JAKARTA - An "eco-friendly SWAT team" of 2,000 tiny wasps was released in Indonesia Wednesday to battle bugs threatening to devour cassava crops, a major staple and source of income for millions.
The two-millimetre A. Lopezi parasitic wasps work by laying larvae that consume the mealybugs from the inside and mummify them. The wasps must eat the pest to survive.
The cassava pink mealybug is native to South America, as is cassava, and is one of the most destructive pests to prey on the crop, according to the team of scientists behind the wasp release.
It likely travelled to Africa and Asia by hitchhiking on infected cassava as it was transported across countries and continents.
Scientists behind the release, from the Colombia-based International Center for Tropical Agriculture (CIAT), Indonesia's Bogor Agricultural University and the UN's Food and Agriculture Organisation, have dubbed the wasps an "eco-friendly SWAT team" and stress they are harmless to humans and animals.
The mealybugs "have been living in the lap of luxury" in their new environments, where they face no effective threats, according to Kris Wyckhuys, an entomologist from CIAT focusing on Asia. "It's time to help nature along."
The wasps, which are native to Central America, were released in a confined field covered by a large cage on the outskirts of Jakarta on Wednesday afternoon, which will allow them to reproduce naturally and be monitored in local conditions before being unleashed in an open field.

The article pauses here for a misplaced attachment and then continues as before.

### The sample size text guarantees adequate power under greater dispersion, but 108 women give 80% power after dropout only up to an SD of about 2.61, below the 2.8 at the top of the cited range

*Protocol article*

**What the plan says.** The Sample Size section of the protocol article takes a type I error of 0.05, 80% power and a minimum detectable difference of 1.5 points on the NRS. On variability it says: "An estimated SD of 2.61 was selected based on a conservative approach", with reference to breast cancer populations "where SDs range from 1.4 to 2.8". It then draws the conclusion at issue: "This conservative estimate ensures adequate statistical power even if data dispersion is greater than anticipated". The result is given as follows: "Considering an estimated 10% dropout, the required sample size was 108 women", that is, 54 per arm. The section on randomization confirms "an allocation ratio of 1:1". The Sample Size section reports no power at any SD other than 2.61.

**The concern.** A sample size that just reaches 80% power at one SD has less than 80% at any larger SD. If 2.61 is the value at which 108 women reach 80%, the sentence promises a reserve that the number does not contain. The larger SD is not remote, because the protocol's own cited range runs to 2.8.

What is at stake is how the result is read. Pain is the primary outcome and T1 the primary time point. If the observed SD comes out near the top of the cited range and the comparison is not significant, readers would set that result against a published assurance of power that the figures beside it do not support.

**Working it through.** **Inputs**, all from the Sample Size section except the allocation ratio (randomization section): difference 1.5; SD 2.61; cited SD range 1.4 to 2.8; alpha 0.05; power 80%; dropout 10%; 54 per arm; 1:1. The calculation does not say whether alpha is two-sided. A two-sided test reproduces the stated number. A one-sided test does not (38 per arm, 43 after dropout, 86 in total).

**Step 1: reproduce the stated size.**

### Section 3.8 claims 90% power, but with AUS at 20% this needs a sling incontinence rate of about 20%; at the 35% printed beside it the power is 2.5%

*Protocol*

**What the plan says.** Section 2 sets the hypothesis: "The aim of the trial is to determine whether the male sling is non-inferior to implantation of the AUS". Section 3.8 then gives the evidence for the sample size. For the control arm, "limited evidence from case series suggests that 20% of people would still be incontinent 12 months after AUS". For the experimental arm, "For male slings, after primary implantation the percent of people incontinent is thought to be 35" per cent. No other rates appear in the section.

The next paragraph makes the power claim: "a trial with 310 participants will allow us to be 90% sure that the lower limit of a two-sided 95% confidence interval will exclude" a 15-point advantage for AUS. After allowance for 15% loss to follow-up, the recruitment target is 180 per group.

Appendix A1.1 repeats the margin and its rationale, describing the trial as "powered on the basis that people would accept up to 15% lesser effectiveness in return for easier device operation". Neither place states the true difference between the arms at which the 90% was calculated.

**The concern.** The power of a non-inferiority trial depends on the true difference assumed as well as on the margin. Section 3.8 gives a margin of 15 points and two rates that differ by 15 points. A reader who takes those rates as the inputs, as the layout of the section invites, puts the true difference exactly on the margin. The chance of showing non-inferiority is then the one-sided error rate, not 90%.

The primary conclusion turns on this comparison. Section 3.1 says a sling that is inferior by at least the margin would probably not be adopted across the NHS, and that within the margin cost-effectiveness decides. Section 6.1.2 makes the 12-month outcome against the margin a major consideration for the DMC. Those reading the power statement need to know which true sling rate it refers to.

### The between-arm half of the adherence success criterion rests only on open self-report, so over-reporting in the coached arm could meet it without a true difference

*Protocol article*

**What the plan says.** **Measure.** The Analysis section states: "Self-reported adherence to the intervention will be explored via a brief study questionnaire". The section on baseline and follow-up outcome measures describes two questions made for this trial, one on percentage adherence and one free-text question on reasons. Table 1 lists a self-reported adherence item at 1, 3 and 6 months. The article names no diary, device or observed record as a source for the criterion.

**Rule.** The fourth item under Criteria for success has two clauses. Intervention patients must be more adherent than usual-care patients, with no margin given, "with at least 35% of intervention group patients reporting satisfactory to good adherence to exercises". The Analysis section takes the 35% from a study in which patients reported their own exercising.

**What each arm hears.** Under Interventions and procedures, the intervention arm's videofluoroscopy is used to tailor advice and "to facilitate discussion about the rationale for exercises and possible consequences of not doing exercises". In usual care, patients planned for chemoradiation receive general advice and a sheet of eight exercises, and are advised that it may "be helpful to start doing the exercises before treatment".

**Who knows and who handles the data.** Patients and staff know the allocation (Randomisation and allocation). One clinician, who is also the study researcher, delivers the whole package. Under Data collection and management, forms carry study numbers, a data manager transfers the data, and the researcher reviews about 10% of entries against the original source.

Indonesia is one of the world's biggest cassava producers and each year plants some one million hectares (2.5 million acres) of the crop.
It is the second most-consumed staple after rice in the developing nation of 250 million people, which struggles with malnutrition.
It is consumed as a vegetable but also processed into starch to make a variety of products from noodles to pharmaceuticals.
The mealybugs are capable of reducing cassava yields by up to 84 per cent. Among Asian countries, they were first reported as a major problem in Thailand in 2008.
The pest has also been detected in other Asian nations including Cambodia, Laos and Vietnam.
Although the current area affected in Indonesia is still low, the scientists said the pest can spread fast if not managed, as Thailand found. Wasps were successfully used there to tackle the problem.
"If we don't act now, this could be a major blow to the country's cassava industry and to the millions of farmers who depend on this crop for their incomes," said Aunu Rauf, an entomologist with Bogor Agricultural University.
A massive aerial wasp drop in the 1980s in sub-Saharan Africa was credited with saving the cassava industry from $20 billion in potential damages.